Using data from two long-term studies of women and men, researchers found a potential link between citrus consumption and malignant melanoma of the skin.
But the study did not test whether citrus fruits were the cause of the skin cancers, and more work will be needed to confirm the connection, the authors write in the Journal of Clinical Oncology.
The results, from a single “observational” study that may not reflect the whole U.S. population, should be interpreted with caution, said senior author Dr. Abrar Qureshi of the Warren Alpert Medical School of Brown University and Rhode Island Hospital.
Qureshi worked on the study in collaboration with the Channing Division of Network Medicine at Brigham and Women’s Hospital in Boston.
“Cutaneous malignant melanoma is a potentially life-threatening form of skin cancer,” Qureshi said. “Although there have been recently incredible advances in the treatment of melanoma, melanoma prevention through the use of sun protection and skin cancer screening is recommended.”
The researchers used data on more than 63,000 women in the Nurses’ Health Study and 41,000 men in the Health Professionals Follow-Up Study, both of which ran from the mid-1980s to 2010. Every two to four years, researchers collected data on participants’ dietary patterns, and the men and women self-reported health events like melanoma diagnosis, which were confirmed with medical records.
The participants answered questions about how frequently they consumed grapefruit, oranges, grapefruit juice or orange juice, and the total of these four categories was considered an estimate of “overall citrus consumption,” although it does not include other citruses like lemons and limes.
Over more than 20 years of follow-up, the researchers noted 1,840 cases of melanoma. Compared to people who ate citrus less than twice a week, those who ate citrus two to four times per week had a 10 percent increased risk of melanoma.
Melanoma risk increased as citrus consumption increased, rising to a 36 percent increase in risk for people who ate the fruits more than 1.5 times per day, on average. Of the citrus fruits, grapefruit seemed to have the strongest association with melanoma.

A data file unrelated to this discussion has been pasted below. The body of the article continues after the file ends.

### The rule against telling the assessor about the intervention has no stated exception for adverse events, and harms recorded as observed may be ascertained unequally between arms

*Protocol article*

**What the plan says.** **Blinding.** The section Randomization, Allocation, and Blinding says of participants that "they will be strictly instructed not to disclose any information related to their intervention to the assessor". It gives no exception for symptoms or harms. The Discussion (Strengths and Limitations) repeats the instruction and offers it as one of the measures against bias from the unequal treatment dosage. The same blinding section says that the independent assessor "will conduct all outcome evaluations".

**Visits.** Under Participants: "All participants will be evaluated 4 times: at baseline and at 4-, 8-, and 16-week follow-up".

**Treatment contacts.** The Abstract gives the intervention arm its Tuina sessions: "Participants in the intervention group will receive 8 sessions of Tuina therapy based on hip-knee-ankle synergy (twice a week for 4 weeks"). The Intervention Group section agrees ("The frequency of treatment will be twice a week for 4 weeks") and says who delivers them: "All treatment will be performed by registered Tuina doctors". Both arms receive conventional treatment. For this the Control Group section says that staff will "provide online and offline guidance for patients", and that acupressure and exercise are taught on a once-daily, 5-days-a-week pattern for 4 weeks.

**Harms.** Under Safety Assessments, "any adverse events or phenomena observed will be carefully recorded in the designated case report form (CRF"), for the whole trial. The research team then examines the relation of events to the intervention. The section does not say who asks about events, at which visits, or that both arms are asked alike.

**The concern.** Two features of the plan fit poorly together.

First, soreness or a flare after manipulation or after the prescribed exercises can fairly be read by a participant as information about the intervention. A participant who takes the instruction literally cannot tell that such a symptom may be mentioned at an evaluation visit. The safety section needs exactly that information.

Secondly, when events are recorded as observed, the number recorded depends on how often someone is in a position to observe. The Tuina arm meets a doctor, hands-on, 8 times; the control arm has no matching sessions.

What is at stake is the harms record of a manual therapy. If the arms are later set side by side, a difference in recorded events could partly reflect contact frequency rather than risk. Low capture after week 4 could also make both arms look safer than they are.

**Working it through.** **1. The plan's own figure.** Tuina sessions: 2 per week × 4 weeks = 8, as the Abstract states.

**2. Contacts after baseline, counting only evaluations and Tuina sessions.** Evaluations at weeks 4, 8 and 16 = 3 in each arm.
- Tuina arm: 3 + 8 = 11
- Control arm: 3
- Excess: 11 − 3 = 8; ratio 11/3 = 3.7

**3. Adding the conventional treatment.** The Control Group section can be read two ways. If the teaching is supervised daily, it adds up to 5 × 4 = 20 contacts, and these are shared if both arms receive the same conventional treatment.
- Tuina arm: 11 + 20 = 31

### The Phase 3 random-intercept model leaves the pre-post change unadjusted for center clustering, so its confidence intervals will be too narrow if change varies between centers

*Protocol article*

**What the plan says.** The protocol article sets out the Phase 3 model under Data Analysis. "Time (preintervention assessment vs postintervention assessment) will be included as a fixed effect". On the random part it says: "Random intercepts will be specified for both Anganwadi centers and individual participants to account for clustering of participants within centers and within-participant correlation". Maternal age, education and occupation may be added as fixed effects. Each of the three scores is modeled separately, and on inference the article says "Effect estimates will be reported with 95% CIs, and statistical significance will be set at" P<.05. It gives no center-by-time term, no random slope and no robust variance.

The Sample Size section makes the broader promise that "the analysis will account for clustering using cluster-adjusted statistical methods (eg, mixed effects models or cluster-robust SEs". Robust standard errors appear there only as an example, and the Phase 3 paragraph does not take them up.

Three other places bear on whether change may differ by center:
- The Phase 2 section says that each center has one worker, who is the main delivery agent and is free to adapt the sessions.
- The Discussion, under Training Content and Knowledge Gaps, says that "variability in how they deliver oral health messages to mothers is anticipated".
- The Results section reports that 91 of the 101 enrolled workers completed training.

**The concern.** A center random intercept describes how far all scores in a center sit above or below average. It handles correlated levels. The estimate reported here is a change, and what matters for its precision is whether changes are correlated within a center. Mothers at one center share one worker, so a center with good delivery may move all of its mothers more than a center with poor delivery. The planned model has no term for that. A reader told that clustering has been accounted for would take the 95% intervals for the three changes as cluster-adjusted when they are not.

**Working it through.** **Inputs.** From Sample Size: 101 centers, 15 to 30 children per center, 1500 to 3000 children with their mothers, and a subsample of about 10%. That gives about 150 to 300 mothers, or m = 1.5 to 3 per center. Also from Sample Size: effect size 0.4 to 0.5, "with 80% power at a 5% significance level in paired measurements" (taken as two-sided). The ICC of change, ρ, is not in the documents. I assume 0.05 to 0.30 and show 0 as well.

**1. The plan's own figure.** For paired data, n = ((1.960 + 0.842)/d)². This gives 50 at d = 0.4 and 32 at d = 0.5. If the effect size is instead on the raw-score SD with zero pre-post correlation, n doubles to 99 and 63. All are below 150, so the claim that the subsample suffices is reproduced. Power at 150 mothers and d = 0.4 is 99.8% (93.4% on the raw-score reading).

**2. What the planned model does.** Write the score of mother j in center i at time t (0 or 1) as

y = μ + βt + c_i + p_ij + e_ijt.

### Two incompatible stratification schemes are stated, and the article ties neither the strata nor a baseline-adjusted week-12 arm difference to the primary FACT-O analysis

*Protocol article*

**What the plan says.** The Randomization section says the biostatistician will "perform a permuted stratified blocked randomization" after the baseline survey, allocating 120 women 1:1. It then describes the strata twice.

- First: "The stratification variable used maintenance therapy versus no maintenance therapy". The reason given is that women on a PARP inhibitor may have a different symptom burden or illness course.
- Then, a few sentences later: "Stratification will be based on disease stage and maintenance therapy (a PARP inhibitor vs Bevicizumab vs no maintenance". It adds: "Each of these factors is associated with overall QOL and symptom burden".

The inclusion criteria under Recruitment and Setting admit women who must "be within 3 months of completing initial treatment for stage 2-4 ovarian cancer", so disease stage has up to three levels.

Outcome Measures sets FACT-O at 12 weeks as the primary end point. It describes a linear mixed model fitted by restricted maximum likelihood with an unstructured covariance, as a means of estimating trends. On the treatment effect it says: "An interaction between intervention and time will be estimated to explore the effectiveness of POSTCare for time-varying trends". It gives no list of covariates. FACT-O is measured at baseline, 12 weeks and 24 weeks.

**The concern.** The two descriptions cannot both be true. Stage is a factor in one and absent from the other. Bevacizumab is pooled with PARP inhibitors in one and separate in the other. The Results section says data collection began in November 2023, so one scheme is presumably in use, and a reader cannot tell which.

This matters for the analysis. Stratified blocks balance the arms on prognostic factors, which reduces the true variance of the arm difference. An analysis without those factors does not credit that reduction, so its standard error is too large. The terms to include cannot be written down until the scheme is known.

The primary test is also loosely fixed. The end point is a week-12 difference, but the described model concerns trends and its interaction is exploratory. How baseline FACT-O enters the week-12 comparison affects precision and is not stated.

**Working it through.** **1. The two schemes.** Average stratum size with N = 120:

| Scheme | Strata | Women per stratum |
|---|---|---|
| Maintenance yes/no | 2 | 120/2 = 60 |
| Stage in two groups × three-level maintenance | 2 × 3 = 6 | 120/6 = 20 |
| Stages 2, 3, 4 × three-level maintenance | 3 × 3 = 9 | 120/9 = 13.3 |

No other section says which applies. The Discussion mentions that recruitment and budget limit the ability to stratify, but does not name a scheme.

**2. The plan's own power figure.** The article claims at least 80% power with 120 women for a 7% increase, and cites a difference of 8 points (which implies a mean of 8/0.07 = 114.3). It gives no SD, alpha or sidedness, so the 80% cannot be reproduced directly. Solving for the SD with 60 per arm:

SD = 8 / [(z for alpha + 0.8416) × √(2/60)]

Even accounting for varying amounts of sun exposure and the geographic location of the study participants, the association between citrus fruits and skin cancer was still high, Qureshi said.
Fresh citrus fruits contain furocoumarins, a family of photoactive compounds that can make an individual more sun sensitive, and make sun exposure more damaging to skin cells, Qureshi told Reuters Health by email.
“We are NOT recommending changing fruit consumption as these fruits and vegetables are important for overall health,” he said. “However, until we learn more about these furocoumarins, those consuming fresh citrus fruits on a regular basis should be extra careful with sun exposure, and depending on their outdoor activities they should wear appropriate sunscreen, hats and sun-protective clothing.”
In the U.S., there are about 30 cases of cutaneous malignant melanoma for every 100,000 individuals, according to Marianne Berwick of the University of New Mexico in Albuquerque, who wrote an editorial accompanying the findings.
It is the fifth most common cancer in the U.S. and sixth worldwide, Berwick told Reuters Health by email.
The authors of the new study were careful to account for as many other explanations as possible, but still it is too soon to generalize these findings to the average person, she said.
“This study must be replicated in order for it to be used for public health messages,” Berwick said.
SOURCE: bit.ly/1ekfGZD Journal of Clinical Oncology, online June 29, 2015.
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